During the tour, Virtual Zuckerberg (which is almost redundant) remarked that "it feels like we're really here in Puerto Rico" -- minus the destruction and lack of basic living essentials. He also took the time to brag about all the money he had donated and the Facebook data he had shared with the Red Cross to help, though what aid workers need with a bunch of stolen dick pics and illegal metadata is beyond us. After engineers tweaked some of Zuckerberg's wires, the walking gaffe machine realized he had made a mistake and apologized. "Reading some of the comments," he wrote. "I realize this wasn't clear, and I'm sorry to anyone this offended." So at least his passive-aggressive chip is still working fine.
A Movie Lost Its Entire Box Office On A Stupid Contest
After half a million Marvel movies, everyone is now accustomed to seeing some vaguely enticing post-credit scene that tricks audiences into spreading fan theories and giving Disney free publicity. But in the '80s, that kind of audience manipulation was still being tested. And one movie didn't just overdraw its ambition, but also its bank account.
Million Dollar Mystery is a trash movie. Literally. Sponsored by Glad Bags, the 1987 movie was a 95-minute glorified commercial where nobody actors searched for treasure hidden in (you guessed it) brand new Glad trash bags. And if you're thinking: "You'd have to pay me to watch that garbage," the movie's infamous producer Dino De Laurentiis saw that coming. So at the end of the flick, one of the characters breaks the fourth wall and informs the viewer that there is still one more garbage bag with $1 million missing and that, if they picked up the clues throughout the movie, they could win all that filthy lucre.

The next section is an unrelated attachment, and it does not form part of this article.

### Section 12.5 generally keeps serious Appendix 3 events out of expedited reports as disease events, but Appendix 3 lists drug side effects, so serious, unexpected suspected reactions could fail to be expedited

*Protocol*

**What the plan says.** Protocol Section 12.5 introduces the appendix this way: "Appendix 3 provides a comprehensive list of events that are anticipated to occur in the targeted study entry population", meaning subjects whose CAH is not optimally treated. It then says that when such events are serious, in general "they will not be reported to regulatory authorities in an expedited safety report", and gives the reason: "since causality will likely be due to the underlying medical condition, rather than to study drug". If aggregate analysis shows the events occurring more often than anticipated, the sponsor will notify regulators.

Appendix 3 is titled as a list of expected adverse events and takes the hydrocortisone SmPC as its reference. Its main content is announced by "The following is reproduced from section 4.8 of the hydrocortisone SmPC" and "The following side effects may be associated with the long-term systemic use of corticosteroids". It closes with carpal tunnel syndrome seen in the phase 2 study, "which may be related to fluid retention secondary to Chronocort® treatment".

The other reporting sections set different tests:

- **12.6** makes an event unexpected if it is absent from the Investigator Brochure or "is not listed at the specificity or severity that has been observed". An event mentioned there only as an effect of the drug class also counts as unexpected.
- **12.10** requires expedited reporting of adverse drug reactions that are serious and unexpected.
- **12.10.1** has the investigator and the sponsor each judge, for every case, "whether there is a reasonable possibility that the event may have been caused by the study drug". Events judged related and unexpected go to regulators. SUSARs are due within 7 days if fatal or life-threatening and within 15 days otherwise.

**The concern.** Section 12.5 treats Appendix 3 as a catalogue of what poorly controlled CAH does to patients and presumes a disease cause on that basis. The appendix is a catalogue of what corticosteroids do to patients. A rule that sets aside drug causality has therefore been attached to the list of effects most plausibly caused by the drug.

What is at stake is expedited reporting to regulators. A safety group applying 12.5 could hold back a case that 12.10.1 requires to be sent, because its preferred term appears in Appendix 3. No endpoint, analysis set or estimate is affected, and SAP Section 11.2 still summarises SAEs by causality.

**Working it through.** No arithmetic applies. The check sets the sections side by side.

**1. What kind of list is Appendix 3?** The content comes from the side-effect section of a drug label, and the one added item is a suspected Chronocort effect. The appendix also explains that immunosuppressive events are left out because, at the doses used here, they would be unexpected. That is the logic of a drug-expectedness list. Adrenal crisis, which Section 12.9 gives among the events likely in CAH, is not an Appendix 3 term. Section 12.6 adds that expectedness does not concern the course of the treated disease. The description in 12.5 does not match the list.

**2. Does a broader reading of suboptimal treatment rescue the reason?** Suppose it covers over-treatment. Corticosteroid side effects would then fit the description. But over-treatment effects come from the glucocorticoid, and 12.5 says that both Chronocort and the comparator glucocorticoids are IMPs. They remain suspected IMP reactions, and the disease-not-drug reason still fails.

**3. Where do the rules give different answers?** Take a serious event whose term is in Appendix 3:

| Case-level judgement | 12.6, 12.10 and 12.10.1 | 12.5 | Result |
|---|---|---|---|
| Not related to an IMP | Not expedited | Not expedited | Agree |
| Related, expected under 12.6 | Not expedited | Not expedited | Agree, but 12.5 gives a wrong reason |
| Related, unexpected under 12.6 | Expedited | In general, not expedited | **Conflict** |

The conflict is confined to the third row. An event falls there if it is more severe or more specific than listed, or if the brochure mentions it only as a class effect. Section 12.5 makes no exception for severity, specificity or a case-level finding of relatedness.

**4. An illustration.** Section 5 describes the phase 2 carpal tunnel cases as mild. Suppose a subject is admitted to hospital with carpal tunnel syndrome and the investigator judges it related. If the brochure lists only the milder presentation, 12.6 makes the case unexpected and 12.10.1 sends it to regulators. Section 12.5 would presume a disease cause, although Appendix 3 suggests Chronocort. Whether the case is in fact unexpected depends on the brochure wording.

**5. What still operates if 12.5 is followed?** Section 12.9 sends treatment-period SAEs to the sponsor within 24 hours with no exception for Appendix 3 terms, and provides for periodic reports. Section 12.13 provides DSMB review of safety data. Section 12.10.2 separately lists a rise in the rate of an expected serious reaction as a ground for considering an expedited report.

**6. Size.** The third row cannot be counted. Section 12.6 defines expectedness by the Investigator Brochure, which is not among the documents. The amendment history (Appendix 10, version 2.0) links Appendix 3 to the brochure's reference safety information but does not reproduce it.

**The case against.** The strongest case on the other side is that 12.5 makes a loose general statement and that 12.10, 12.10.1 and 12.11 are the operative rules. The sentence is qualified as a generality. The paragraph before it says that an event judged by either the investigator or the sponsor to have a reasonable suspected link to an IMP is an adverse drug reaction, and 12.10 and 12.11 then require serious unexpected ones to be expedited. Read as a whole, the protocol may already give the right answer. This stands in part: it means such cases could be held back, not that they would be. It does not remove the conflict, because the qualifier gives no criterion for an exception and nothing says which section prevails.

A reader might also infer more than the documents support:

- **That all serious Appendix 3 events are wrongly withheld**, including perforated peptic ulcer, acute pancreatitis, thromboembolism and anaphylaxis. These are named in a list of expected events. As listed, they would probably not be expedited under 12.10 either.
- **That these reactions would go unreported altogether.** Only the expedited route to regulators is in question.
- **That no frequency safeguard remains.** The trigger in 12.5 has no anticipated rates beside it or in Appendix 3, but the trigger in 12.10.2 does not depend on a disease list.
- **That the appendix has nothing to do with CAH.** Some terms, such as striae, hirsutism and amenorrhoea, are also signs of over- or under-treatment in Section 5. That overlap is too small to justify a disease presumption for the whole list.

Except that Dino didn't see two things coming. One, that MDM would be such an enormous flop that, aside from four Razzie nominations, it only garnered $980,000 at the box office. That's a few thou short of recouping the contest even, let alone the movie's entire $9.5 million budget. Secondly, that the clues were so laughably easy that hundreds of audience members immediately deduced that the money was hidden in the Statue of Liberty's nose. With the contest winner picked at random, the million dollars was given to a high school sophomore Alesia Lenae Jones who said she was going to use it to buy a pony, braces, and put the rest in a trust fund, proving she'd spend that money more wisely than the terrible makers of Million Dollar Mystery ever would.
IBM Encouraged Women To Get Into Tech By Hacking Their Hair Dryer
Ever since the first caveman published his manifesto on why cavewomen are genetically unfit to make fire, tech has been an awkward boys' club. But over the past decades, the industry has made efforts to better reach out to women and invite them into their male-dominated STEM workplaces. And for IBM, that meant telling them to prove their worth by tearing apart their precious hairdryers.
IBM is one of the oldest tech companies in the world, and like any oldster, it doesn't always know how to court diversity. In 2015, their marketing team (which had to include zero women) decided to run a campaign encouraging young women to experiment with electronics. And what's the only piece of electronics school girls care about, these PR geniuses reckoned? Their hair dryer, of course, so the company launched its #HackAHairdryer initiative, telling ladies to step out that kitchen for a moment, fiddle around with their hairdryers and send the results over to Daddy IBM.